What we thought was going to be a rough train ride, turned out to be one of the most comfortable journeys ever, through fabulous mountain scenery in between the tunnels.
I love train rides, and one of the best train rides in Iran is the one from Andimeskh to Dorud, through the imposing Zagros Mountains. According to the guidebook I have, this is a ‘super-scenic’ railway, but it takes some sacrifices. For starters, ‘the train leaves at 5.30 am from Andimeshk’; it is ‘often overcrowded to the point of sheer mayhem’, and is both a ‘cultural experience’ and a ‘test of endurance’. Right. We are prepared!
In order to make the early departure, we decided to move from our comfortable heritage hotel in Shushtar to Andimeshk (on the way visiting some of the sights in the area, like a ziggurat), even though there is nothing to see in Andimeshk, and the local hotel doesn’t inspire a lot of confidence. Before checking into the hotel, we pass by the railway station, to check on the trains. Where we learn that there is a train at 2 pm, or in two hours time. Sounds a lot better than 5.30 am, and saves us an idle afternoon in Andimeshk. We offload our stuff from the taxi, and take a seat in the – also important! – airconditioned waiting hall of the station. (Incidentally, the only other passenger train seems to leave at 3 am, which defies the purpose of the trip, because by then it is pitch-dark…)
The train arrives a little before 2, even. There are indeed a lot of people getting on, but according to our ticket we have reserved seats. With some help of bystanders we get into what we think is the right carriage, which is divided in several 6-seat cabins, and into the right seats, only to be told by the head steward in the train that we are wrong, and need to move to carriage nr 8. Which is not very full, but our seats are occupied by some women, who flatly refuse to have others in their cabin. Upon which the steward walks to another cabin, still empty, unlocks it for us, and tells us to stay put. Who are we to argue? For the next six hours we have a six-seat cabin for ourselves. Overcrowded? Endurance?
In fact, the only hardship comes when the trian is not moving. There is no AC, and the air-circulation system works by having all windows open, a system that doesn’t function very well with a stationary train. So sometimes it is hot, very hot. But our friendly steward comes along with water, and with tea, and when we share some of our fruit with him, he feels obliged to buy us icecream. And he makes sure, that nobody gets into our cabin.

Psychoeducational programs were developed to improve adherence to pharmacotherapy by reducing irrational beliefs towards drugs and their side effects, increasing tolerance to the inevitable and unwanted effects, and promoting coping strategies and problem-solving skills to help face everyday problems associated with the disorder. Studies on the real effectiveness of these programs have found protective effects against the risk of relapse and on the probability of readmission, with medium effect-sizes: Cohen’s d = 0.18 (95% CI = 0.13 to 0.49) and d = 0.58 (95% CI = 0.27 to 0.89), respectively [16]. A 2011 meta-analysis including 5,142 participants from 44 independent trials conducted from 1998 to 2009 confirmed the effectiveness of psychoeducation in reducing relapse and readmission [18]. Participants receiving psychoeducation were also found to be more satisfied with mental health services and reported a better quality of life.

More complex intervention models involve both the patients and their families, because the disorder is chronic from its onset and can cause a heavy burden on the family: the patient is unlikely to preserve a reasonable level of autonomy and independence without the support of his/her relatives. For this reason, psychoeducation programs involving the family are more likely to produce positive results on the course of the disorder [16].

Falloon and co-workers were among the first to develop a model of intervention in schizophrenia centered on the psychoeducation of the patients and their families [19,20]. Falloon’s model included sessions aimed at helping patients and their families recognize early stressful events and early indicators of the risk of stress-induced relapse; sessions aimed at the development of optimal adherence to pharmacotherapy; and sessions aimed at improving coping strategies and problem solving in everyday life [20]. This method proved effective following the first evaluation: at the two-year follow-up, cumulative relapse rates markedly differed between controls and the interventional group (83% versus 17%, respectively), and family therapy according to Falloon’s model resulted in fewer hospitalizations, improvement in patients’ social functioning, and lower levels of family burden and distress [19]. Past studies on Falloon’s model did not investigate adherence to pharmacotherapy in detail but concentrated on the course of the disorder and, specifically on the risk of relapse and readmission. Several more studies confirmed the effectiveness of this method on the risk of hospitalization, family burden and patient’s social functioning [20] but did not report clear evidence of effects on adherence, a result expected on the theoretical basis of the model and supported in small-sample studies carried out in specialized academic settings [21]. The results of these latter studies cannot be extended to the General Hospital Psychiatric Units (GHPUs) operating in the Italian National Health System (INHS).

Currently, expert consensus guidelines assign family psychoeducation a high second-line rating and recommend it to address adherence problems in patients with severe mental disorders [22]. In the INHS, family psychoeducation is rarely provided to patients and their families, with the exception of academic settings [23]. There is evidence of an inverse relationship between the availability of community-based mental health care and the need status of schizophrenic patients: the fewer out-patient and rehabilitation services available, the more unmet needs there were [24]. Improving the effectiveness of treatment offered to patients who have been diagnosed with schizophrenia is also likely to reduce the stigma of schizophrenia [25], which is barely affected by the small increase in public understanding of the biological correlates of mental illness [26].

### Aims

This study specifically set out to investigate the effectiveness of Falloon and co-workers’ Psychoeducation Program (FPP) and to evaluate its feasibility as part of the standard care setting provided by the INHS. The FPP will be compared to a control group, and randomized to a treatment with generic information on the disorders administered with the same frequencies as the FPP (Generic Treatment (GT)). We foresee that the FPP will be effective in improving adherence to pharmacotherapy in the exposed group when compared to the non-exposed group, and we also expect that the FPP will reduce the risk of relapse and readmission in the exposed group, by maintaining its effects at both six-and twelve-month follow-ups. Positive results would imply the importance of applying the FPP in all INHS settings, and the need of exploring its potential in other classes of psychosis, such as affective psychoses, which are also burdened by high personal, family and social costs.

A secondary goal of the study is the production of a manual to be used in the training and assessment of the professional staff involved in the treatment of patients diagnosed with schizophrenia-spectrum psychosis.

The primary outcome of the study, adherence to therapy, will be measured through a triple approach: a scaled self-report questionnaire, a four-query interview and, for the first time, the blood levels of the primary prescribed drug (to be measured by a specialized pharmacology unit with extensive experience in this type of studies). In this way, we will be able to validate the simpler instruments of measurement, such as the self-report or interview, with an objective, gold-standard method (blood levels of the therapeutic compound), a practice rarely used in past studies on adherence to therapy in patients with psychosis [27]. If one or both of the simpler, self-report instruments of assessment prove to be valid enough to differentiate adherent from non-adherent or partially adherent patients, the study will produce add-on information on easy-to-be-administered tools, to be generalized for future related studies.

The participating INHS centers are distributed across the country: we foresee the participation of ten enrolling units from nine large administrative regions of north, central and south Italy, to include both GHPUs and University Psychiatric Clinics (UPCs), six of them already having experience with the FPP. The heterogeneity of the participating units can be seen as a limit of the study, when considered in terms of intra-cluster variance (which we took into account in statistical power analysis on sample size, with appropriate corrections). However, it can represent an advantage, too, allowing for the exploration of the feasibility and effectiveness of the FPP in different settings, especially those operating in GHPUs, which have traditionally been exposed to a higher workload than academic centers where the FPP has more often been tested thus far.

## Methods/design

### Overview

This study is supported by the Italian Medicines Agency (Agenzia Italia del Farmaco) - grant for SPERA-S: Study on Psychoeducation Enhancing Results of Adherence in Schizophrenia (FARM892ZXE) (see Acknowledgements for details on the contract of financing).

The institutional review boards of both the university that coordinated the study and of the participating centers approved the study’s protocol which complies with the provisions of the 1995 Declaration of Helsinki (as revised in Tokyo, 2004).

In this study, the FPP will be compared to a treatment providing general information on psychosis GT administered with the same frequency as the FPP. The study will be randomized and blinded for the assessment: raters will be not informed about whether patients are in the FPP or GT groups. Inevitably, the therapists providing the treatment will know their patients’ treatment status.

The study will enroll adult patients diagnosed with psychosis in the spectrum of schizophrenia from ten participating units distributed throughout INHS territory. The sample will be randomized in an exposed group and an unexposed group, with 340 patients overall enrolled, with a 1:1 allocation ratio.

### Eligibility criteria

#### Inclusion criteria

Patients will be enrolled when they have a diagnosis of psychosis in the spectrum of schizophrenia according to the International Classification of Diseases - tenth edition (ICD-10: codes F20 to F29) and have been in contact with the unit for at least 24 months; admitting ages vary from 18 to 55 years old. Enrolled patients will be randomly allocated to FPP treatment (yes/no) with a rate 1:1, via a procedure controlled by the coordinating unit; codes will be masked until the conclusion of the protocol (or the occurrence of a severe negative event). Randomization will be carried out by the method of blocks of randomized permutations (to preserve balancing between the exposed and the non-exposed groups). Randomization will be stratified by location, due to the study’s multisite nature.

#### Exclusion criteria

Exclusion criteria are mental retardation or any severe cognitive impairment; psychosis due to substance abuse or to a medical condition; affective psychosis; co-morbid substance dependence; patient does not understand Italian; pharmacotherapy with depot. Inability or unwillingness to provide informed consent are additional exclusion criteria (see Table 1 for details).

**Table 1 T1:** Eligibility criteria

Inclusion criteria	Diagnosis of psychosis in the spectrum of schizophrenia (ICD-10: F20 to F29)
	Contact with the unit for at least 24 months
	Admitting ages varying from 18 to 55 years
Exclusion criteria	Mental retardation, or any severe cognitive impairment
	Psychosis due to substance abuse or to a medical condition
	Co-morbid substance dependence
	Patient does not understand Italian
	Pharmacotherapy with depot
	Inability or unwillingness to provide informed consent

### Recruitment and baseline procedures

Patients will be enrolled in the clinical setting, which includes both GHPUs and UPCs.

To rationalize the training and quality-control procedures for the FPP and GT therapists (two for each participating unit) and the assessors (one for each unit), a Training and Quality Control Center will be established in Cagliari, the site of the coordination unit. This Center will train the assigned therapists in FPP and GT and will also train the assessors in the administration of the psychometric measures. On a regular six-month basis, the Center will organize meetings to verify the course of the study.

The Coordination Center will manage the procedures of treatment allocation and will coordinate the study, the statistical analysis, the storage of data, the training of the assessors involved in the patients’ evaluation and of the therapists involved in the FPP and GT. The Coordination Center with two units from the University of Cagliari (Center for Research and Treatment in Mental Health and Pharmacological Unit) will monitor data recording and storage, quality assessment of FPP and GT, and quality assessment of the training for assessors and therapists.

The cultural experience only comes when we venture outside the cabin. Soon, the entire train is aware of the foreigners, and the entire train has to have a look. And try a conversation. Which fails, of course: that language barrier again. Although I don’t understand the first question, I know the answer: ‘I am from Holland’. What also works: ‘Iran good!’, with thumbs up. Then the entire train needs a selfie with the foreigner. Equally tiring. Our own fault, of course, we should have kept the door of the cabin locked.
But then we would have missed half of the scenery. Which at times – when the train is not thundering through the many tunnels en route – is indeed breathtaking. Bare landscape, as so often in Iran, but with steep, craggy mountains, towering rock faces, a feast for the geologist (the structural geologist, for those who care). And also for the oil companies: the first part of the trip is home to quite a few oil fields, visible from the train. For some part the track follows a river valley, where the occasional village exists, and where the train even stops to take on or drop passengers. Or waits to let an oncoming train pass; most of the line is single track. But mostly the train runs through seemingly uninhabited terrain, of spectacular beauty, untouched by humans – except for old track that is just being discarded along the route, without any attempt to take it away. Yet, here too, the inexhaustable infrastructure drive of Iran is visible, in new road construction, and in railway improvement projects.
By 7 pm the sun has sunk behind the mountains. And when we arrive in Dorud, an hour later, it is dark, except for the full moon. Our friendly steward comes by one more time, to tell us we have arrived. From one of the most comfortable train trips ever.
See for some of the scenery the gallery below.
next: one of Iran’s highlights, Isfahan